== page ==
Question: We just experienced a severe tornado, and my car was flipped and mangled while I was driving and had passengers in the car. We suffered mild injuries, and my car is damaged. Am I covered?

Answer: It depends upon what car insurance coverage you have as part of your policy if you’ll be covered.

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Written by:
Prachi Singh
Contributing Writer
Prachi is an insurance writer with a master’s degree in business administration. Through her writing, she hopes to help readers make smart and informed decisions about their finances. She loves to travel and write poetry.
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Reviewed by:
Laura Longero
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Executive Editor
Laura is an award-winning editor with experience in content and communications covering auto insurance and personal finance. She has written for several media outlets, including the USA Today Network. She most recently worked in the public sector for the Nevada Department of Transportation.

Comprehensive insurance covers severe weather damage

You must have comprehensive coverage for your vehicle’s damages to make a claim. Comprehensive insurance covers your vehicle for damages that are the result of severe weather or “acts of nature.” This includes damage done by wind, hail, hurricanes and, yes, a tornado that picks up your vehicle, flips it and brings it back down mangled. 

Comprehensive is a wise choice to have on a vehicle because it also covers your vehicle for theft, vandalism and striking an animal. 

If you have comprehensive insurance on your vehicle, I recommend making a claim immediately. If there was a lot of destruction in your area, you want to be at the front of the line for an insurance adjuster to start processing your claim. Your deductible will be due, even though you were not at fault.

If your car is severely damaged, then it’s likely it will be declared a total loss. This means your car insurance company will not repair your vehicle but pay you its actual cash value — the worth of the vehicle the second before a tornado damaged it.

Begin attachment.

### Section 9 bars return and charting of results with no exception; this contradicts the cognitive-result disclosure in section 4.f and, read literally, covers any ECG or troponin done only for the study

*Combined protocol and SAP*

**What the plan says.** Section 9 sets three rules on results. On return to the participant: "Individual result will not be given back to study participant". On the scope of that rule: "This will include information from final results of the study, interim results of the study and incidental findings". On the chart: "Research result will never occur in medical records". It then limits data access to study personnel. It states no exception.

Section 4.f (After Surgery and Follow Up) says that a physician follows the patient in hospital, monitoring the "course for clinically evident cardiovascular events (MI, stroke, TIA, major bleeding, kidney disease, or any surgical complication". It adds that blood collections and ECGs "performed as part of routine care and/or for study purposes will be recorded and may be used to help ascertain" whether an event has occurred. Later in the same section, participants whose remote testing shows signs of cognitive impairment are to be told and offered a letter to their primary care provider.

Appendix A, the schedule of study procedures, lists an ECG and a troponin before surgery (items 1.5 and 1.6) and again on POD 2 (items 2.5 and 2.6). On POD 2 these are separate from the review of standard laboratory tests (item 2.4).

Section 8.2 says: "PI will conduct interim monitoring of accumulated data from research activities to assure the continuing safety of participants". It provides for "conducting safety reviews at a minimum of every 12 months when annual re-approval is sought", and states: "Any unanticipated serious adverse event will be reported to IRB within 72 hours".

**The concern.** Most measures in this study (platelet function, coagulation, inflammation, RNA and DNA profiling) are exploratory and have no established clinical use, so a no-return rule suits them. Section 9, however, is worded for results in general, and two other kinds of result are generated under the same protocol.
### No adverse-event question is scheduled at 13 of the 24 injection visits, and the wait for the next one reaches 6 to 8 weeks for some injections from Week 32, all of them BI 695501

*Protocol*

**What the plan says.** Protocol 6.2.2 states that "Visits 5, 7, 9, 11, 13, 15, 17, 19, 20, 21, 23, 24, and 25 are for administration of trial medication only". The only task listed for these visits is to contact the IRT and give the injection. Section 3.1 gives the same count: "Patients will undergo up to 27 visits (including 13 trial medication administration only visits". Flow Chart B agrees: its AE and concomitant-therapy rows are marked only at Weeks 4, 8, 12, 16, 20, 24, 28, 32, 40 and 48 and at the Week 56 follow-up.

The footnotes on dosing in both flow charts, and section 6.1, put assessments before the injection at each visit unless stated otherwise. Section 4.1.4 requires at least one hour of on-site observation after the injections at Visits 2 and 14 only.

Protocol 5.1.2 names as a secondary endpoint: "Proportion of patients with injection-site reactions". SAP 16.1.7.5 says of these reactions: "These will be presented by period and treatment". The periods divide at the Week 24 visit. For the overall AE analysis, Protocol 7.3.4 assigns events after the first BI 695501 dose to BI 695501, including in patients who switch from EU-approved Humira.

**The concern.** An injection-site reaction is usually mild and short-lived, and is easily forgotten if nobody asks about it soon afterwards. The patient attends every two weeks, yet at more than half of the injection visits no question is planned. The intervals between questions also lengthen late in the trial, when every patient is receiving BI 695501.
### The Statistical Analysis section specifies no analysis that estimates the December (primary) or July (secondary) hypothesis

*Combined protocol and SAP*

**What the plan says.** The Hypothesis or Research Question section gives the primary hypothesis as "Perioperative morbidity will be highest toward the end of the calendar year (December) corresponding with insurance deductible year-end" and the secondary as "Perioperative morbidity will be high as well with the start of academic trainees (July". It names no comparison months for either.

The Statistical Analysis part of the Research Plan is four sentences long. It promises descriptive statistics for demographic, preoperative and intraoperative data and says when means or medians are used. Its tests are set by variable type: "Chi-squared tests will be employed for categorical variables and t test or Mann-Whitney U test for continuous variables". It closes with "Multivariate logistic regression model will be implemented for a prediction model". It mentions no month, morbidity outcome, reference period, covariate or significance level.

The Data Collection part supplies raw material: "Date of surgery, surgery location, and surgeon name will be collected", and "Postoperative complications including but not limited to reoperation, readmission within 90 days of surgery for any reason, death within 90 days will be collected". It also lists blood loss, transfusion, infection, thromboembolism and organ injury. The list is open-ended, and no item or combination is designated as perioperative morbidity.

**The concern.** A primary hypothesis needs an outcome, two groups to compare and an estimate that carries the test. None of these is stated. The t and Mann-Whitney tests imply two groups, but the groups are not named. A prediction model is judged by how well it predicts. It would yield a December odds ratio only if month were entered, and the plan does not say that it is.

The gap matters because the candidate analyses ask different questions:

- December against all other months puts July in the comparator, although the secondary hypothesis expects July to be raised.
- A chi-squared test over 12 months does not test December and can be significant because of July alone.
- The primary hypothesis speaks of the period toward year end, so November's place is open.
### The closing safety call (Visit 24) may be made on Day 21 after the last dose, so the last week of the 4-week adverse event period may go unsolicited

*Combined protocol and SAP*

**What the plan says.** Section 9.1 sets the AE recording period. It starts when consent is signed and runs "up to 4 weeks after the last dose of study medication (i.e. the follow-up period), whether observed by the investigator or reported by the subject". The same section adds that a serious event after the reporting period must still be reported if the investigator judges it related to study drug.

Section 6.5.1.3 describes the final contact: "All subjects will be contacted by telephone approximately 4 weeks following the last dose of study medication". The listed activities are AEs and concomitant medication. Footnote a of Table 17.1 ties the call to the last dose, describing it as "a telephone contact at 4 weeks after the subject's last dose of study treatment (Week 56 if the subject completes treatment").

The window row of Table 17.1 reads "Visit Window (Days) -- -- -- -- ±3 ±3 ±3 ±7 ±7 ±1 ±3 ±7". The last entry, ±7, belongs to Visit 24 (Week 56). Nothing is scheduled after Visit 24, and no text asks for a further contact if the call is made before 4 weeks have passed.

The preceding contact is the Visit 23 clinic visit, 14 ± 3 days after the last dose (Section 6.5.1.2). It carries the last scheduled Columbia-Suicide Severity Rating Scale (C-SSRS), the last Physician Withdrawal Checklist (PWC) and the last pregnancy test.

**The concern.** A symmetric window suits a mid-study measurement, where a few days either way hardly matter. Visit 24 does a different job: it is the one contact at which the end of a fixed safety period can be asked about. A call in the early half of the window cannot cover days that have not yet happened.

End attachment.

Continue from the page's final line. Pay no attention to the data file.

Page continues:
If this is the case, I advise you to try to calculate the value of your vehicle so that you can negotiate properly with the insurance company.

If you don’t have comprehensive coverage, then, unfortunately, you’ll have to pay out-of-pocket to repair — or replace — your vehicle.

MedPay or PIP covers injuries

As for the injuries you and your passengers sustained, you need to have medical payments (usually referred to as just MedPay) or personal injury protection (PIP) as part of your policy to be able to make a claim with your car insurance provider.

MedPay and PIP will normally pay up to your limit for reasonable medical expenses related to an auto accident for both you and the passengers in your vehicle. However, if your passengers have their own PIP coverage (on their own auto policy), usually it will be primary instead of your coverage.

And while MedPay and PIP will pay for medical expenses, typically, PIP will cover items such as lost wages and loss of essential services that MedPay does not.  

If you have either of these coverages, read through your policy and speak to your car insurance company, if necessary, to verify what is covered and if you have a deductible or co-payments (PIP usually does, MedPay usually does not).

If you only have bodily injury liability on your policy, you’re unfortunately out of luck for making a medical claim. It only covers those that you injure outside of your vehicle.

Hopefully, you have the right coverages for your injuries and vehicle. If you don’t, then it’s time to review your policy and determine if you should add comprehensive and either MedPay or PIP so if an event like this occurs again, you’d be covered.

What if a tornado flips a car that lands on my car? Am I covered?

Typically, in this case, comprehensive insurance would cover your car if damaged by another vehicle being blown and landing on your car. In this situation, since tornado winds are picking up a car and flipping it, it would be comprehensive — the car that flipped became a flying missile, and it was due to an “act of nature” that the accident occurred. If, instead, say you were driving on a freeway, and a person lost control somehow and flipped and landed on your vehicle, it would be a collision (or you could go after the other party because the driver was negligent).

However, the insurer’s terms vary, so if another car flipping damages your car and landing on it, in some cases your auto could be covered under collision instead.

Penny Gusner contributed to this story.

Laura Longero

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Laura Longero

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Laura is an award-winning editor with experience in content and communications covering auto insurance and personal finance. She has written for several media outlets, including the USA Today Network. She most recently worked in the public sector for the Nevada Department of Transportation.

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Contributing Writer

Prachi is an insurance writer with a master’s degree in business administration. Through her writing, she hopes to help readers make smart and informed decisions about their finances. She loves to travel and write poetry.